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Next, Muhammad Fateh Sahib, who has obtained a master’s degree in industrial engineering and said he is involved in technical innovation management in the automotive industry, had the privilege to converse with Huzooraa. Upon learning about his studies, work, and profession, Huzooraa enquired about his work. Muhammad Fateh Sahib explained that artificial intelligence has been significantly impacting the industry. He mentioned his involvement in working with automated vehicles and battery cars, as well as their corresponding infrastructure.

With regard to artificial intelligence, Huzooraa said, “If everything were to be accomplished solely through artificial intelligence, what would the human mind be left to do? In such a scenario, the human intellect would experience regression and stagnation.”

Muhammad Fateh Sahib mentioned that there are university students who study and work simultaneously to earn money. He said that it is often observed that their income improves significantly after completing their studies. Muhammad Fateh Sahib sought Huzoor’saa guidance on how university students’ attention can be directed towards financial sacrifices.

Huzooraa said that he had already addressed the answer by mentioning the word “sacrifice” in his question. Huzooraa explained that sacrifice entails burdening oneself and taking on work and tasks. “If everything is achieved easily without any effort, it cannot be considered a sacrifice,” Huzooraa said.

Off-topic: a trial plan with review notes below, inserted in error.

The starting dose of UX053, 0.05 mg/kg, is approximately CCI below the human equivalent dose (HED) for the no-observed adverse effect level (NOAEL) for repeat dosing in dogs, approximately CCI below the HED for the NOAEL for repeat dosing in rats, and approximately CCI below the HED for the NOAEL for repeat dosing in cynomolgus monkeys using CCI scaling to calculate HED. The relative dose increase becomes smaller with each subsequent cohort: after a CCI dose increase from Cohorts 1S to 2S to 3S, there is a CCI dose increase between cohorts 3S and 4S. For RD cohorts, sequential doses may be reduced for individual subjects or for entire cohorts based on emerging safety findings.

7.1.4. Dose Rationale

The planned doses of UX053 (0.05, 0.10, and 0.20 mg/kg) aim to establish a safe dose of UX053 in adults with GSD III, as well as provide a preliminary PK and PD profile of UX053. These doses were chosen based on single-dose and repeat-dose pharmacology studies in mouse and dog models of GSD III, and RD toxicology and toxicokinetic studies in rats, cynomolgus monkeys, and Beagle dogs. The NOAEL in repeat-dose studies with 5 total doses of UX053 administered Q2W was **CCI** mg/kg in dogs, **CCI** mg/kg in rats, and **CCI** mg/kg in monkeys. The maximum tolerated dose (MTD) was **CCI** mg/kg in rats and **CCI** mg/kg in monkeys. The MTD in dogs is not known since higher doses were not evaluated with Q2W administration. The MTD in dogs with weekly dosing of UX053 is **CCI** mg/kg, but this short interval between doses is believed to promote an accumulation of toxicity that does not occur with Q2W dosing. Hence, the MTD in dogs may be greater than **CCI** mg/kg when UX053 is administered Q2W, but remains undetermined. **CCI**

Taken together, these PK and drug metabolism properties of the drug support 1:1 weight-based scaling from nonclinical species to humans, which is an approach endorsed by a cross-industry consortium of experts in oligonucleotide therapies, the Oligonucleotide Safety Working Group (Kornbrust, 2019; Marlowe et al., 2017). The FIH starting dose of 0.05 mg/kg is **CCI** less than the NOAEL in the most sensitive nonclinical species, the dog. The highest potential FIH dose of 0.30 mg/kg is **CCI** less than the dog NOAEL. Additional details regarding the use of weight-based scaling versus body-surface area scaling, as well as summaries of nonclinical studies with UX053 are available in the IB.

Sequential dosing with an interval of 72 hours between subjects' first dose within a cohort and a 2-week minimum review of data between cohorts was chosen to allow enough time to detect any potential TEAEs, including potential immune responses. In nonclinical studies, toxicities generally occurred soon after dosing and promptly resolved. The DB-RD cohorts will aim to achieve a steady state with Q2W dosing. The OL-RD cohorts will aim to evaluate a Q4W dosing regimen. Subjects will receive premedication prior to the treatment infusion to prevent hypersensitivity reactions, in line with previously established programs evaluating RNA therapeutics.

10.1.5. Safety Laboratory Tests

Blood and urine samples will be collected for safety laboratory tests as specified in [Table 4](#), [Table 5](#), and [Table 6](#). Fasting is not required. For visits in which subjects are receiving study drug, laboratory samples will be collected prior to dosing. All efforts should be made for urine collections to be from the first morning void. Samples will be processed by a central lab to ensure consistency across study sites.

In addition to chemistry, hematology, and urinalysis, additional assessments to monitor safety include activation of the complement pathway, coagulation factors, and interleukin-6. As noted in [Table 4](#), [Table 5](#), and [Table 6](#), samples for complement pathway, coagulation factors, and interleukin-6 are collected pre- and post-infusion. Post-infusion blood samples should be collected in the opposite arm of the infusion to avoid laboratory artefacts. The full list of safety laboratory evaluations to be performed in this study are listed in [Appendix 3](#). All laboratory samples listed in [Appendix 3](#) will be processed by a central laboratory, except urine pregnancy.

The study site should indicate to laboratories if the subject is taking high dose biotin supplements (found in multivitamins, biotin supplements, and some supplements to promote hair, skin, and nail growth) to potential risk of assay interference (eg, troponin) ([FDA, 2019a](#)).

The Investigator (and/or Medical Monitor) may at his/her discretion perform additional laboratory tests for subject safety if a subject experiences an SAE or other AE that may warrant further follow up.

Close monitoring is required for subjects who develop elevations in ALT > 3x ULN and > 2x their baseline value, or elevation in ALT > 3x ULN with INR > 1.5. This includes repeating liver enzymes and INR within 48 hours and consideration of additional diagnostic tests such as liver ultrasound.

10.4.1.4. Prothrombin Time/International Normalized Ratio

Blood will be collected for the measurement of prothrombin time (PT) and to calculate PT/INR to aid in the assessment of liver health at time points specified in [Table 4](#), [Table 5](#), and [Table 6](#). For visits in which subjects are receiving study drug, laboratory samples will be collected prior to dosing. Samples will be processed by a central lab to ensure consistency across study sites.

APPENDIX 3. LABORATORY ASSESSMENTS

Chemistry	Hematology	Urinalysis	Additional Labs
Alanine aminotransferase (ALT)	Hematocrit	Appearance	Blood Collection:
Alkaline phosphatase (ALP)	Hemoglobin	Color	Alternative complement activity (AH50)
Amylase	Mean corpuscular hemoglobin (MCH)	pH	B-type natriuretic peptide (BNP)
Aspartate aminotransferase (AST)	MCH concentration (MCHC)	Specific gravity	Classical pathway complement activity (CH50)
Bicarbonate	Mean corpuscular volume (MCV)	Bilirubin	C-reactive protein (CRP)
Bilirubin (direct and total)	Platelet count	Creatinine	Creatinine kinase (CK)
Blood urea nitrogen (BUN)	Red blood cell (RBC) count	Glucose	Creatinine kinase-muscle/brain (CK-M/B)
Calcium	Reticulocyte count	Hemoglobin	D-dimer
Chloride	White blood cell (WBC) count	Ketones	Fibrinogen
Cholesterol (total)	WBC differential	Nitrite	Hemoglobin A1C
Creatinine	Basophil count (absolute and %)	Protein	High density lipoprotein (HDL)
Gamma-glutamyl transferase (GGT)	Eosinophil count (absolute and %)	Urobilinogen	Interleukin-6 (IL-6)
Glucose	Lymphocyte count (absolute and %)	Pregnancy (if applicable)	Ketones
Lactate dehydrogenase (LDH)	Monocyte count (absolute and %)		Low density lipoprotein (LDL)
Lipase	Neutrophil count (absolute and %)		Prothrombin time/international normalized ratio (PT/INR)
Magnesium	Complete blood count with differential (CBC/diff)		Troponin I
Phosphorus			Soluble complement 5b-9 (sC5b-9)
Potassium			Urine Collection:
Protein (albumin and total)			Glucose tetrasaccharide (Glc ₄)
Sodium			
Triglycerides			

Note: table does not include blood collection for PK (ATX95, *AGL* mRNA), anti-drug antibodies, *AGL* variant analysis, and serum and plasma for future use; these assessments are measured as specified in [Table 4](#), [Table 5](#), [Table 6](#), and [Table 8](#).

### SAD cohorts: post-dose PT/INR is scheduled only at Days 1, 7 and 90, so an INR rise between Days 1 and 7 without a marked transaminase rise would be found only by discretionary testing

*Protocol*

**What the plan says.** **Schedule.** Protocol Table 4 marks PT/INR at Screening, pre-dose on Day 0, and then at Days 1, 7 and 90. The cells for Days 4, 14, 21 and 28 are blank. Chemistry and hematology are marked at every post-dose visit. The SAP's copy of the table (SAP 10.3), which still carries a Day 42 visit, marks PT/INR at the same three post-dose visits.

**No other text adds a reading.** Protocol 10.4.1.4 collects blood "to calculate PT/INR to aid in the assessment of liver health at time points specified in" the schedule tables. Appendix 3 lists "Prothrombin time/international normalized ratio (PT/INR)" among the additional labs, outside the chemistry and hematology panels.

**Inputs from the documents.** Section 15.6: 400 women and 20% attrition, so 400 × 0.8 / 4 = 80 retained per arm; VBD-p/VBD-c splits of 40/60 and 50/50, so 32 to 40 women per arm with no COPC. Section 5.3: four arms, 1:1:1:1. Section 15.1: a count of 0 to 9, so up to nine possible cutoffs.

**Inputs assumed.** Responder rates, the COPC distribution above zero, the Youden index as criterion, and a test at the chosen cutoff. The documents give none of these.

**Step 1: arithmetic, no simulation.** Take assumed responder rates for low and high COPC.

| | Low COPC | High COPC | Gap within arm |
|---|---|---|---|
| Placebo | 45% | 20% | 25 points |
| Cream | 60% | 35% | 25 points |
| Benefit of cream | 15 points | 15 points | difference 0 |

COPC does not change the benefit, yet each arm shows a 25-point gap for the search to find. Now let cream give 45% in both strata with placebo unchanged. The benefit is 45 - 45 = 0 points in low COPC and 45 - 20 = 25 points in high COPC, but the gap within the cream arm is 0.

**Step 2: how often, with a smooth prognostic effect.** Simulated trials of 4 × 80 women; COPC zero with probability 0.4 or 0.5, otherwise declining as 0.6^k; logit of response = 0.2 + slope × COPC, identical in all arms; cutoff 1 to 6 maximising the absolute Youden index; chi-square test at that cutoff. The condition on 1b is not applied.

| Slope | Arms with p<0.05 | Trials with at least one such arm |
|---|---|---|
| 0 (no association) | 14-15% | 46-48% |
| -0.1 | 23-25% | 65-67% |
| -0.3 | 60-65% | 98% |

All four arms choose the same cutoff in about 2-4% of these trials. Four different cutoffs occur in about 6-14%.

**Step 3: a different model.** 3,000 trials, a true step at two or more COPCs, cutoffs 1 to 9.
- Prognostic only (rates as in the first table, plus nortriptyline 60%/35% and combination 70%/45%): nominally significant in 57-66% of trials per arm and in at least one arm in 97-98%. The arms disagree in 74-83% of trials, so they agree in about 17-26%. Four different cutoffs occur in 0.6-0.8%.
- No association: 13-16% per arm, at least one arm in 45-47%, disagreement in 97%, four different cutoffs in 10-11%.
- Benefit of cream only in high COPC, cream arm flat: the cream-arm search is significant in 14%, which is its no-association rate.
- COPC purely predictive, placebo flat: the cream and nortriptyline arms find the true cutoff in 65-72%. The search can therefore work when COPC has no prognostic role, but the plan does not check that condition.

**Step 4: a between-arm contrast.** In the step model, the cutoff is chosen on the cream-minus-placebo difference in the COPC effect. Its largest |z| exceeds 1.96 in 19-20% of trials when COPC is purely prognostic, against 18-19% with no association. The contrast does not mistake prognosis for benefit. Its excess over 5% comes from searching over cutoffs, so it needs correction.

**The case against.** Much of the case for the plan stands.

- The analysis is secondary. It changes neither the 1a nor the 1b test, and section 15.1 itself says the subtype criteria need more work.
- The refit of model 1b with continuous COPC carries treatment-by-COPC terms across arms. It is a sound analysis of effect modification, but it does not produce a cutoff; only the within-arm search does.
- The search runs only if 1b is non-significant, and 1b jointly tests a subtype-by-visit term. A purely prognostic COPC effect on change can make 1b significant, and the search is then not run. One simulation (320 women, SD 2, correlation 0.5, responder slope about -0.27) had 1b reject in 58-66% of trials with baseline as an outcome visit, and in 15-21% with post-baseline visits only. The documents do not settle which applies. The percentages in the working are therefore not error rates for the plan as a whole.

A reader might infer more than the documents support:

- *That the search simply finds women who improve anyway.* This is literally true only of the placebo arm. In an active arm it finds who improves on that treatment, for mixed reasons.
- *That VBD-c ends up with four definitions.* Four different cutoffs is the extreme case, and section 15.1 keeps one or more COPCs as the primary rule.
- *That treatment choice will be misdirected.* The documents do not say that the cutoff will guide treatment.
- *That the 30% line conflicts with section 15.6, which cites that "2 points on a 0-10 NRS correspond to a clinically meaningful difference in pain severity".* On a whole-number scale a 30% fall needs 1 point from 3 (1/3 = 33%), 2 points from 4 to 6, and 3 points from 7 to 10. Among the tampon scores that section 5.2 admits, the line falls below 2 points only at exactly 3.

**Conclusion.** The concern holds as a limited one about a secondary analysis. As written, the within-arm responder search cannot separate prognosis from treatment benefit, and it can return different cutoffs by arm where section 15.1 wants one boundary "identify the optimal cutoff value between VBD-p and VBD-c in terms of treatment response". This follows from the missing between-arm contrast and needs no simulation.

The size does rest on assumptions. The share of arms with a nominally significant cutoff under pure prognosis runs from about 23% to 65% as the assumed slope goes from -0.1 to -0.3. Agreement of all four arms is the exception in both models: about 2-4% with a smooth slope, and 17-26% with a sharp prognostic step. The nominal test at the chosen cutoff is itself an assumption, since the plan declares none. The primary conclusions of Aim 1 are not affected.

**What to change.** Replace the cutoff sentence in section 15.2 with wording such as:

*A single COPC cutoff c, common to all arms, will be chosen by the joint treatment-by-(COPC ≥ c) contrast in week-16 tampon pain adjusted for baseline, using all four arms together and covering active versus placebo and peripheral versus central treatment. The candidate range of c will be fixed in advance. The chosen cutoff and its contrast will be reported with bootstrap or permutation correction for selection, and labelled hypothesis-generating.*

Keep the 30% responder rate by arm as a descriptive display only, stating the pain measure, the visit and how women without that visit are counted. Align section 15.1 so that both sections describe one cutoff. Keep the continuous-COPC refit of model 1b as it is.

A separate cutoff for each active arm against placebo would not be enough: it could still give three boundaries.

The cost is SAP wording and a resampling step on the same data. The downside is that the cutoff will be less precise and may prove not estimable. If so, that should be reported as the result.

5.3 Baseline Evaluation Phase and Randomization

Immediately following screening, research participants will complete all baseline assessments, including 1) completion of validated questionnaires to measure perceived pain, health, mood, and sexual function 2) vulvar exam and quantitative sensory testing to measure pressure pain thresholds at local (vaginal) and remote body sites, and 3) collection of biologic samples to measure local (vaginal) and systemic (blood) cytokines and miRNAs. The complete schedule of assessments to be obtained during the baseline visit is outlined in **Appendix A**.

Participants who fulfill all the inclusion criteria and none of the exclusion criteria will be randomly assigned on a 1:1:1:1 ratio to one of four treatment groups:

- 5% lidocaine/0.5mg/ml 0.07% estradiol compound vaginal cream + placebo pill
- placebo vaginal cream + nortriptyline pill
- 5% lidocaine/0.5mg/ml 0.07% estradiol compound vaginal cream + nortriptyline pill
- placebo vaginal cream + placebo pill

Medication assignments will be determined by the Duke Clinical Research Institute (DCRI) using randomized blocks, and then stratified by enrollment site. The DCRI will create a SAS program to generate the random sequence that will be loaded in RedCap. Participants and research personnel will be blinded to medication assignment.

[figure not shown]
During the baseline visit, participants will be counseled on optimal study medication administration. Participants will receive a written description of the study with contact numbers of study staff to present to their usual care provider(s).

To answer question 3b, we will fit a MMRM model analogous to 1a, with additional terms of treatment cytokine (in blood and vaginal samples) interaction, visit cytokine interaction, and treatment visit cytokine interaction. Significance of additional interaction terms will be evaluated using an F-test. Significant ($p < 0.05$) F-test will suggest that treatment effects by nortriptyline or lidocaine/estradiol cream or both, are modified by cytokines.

During Eid, when we sacrifice a goat or a cow, we do so after slaughtering it. Hazrat Amirul Momineenaa drew attention to the example of Prophet Ismaelas, who was willing to sacrifice himself for the sake of Allah. Therefore, Huzooraa emphasised the importance of understanding the true meaning and philosophy of the word “sacrifice”.

On the one hand, people speak of “sacrifice,” while on the other hand, they express their inability to meet their needs and requirements. Huzooraa pointed out that “sacrifice” involves reducing expenses, suppressing personal wants, and making sacrifices for the sake of religion or assisting those in need. Huzooraa said, “The true essence of sacrifice lies in reducing one’s personal expenditures, diminishing one’s desires, and curtailing one’s necessities to spend for the sake of religion, or for the benefit of the poor, or for the betterment of others.”

Hazrat Khalifatul Masih Vaa explained that the Holy Quran provides guidance on giving in different contexts. In one instance, it advises giving an amount that is within one’s means and easy to give. In another instance, it emphasises the concept of sacrifice. Furthermore, we have another verse that encourages spending out of what one loves. Huzooraa highlighted that these various teachings address different situations and circumstances.